During just one day of the vicious Battle of Outpost Vegas, Reckless made more than 50 trips to the gun sites, carrying 386 rounds (more than 9,000 pounds of explosives). In all she trudged more than 35 miles across no man’s land, through rice paddies, and up steep 45-degree mountain trails near the front lines. Wounded twice, she never stopped.

Reckless’ wounds weren’t serious enough to get her a quick ticket stateside, and she saw more action in the war. Following the signing of the truce in July 1953, as her Marines began shipping home, she was still on active duty stringing communication wire. Government red tape threatened Reckless’ trip to the States; she would eventually  travel from Korea on a freighter as a guest of Pacific Transport Lines, first touching American soil on November 10, 1954, in San Francisco. A weather delay caused her to miss an appearance on The Ed Sullivan Show (a prime time favorite of the day), but Reckless attended a Marine birthday ball instead, traveling up in an elevator to be the guest of honor and indulge her taste for cake. 


After the war, Reckless retired at Camp Pendleton in California and was promoted to the rank of staff sergeant in 1959, an honor never bestowed on an animal before or since. Eight hundred pounds of pure inspiration, Reckless was decorated with two Purple Hearts, a Presidential Unit Citation with a star, a United Nations Service Medal, a Republic of Korea Presidential Unit Citation, and other honors. In the 1990s, she was featured in the LIFE magazine collector’s edition “Celebrating Our Heroes” as one of America’s 100 greatest heroes of all time, alongside George Washington, Abraham Lincoln, and Mother Teresa.

“My dad always told me stories about Reckless from when he was in Korea,” says Debbie McCain, secretary at Stepp Stables at Camp Pendleton. McCain met Reckless as a girl in 1956, when her father, a Marine Corps major, was stationed at the Marine Corps base. “As the years passed, I had a chance to meet all her babies [of four, Fearless, Dauntless, and Chesty lived] and grow up with her and see her through her golden years.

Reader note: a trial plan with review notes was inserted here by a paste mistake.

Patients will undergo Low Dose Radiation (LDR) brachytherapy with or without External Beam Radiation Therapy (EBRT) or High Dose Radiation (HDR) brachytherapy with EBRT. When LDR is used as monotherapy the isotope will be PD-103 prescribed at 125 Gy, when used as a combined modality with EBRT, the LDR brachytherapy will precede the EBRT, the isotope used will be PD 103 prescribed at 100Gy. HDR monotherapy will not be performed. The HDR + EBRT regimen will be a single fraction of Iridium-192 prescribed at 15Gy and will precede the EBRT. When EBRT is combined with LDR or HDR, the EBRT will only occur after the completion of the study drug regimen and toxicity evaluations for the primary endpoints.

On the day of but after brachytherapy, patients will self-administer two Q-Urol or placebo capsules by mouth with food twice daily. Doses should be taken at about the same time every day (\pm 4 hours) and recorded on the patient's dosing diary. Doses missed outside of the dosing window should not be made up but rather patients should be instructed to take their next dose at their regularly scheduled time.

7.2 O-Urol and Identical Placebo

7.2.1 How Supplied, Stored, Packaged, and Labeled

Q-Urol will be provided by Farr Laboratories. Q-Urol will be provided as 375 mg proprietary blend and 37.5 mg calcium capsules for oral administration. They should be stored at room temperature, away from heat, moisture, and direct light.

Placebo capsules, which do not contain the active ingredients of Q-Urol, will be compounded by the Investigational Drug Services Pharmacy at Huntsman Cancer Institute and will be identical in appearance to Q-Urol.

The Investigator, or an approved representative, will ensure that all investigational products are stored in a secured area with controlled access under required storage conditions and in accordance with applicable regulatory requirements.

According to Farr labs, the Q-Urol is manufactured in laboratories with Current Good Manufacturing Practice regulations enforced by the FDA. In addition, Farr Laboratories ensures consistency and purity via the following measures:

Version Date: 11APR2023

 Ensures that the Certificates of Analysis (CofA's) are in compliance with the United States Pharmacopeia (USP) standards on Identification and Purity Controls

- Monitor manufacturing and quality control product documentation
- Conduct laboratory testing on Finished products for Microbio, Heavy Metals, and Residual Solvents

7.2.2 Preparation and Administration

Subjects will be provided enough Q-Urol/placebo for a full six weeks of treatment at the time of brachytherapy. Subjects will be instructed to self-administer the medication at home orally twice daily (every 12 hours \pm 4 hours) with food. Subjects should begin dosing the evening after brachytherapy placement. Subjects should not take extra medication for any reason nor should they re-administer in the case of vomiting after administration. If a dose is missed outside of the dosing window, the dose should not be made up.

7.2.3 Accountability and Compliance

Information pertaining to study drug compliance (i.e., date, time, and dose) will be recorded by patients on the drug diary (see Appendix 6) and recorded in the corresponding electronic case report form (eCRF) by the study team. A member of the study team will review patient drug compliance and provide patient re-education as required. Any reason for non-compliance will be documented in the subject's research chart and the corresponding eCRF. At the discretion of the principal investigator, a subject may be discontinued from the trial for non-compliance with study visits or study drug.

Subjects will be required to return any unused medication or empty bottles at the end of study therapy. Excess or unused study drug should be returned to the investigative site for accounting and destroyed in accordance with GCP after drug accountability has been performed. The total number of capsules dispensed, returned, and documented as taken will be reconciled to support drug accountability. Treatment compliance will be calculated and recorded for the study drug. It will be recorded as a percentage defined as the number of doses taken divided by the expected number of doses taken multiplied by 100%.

“She loved to eat anything — potato chips, peanut butter and jelly sandwiches. One time they had to stop a poker game because she ate [the] poker chips. She would drink anything out of a can or cup, from coffee to beer. She would drink out of a canteen,” says McCain. It was a habit she’d developed in Korea, where Reckless had drunk from Marines’ helmets and eaten whatever was available, from scrambled eggs to C rations. “The Marines would give her whatever they had to eat,” McCain says.

Even during retirement, Reckless kept a high profile as mascot of the 1st Marine Division. “She went to all their change of commands, retirements, promotional command functions. She went to birthday ball receptions. She went to civilian parades,” McCain says.

Throughout the rest of Reckless’ life, the soldiers’ love and respect for the horse remained immense. “Here’s the part that still gets me,” says an emotional Wadley. “Knowing what that mare had done, the order was that there was never to be any more weight than a blanket put on that mare’s back again — and that order stood.” So, when Reckless went on her daily jog at Camp Pendleton, the Marine accompanying her went on foot.

When Reckless died in 1968 she was about 20. She is buried at Camp Pendleton, where there’s a monument to her at Stepp Stables. Wadley thinks more is due the little mare with the big heart: “America needs a bronze statue of her back there on the Potomac.”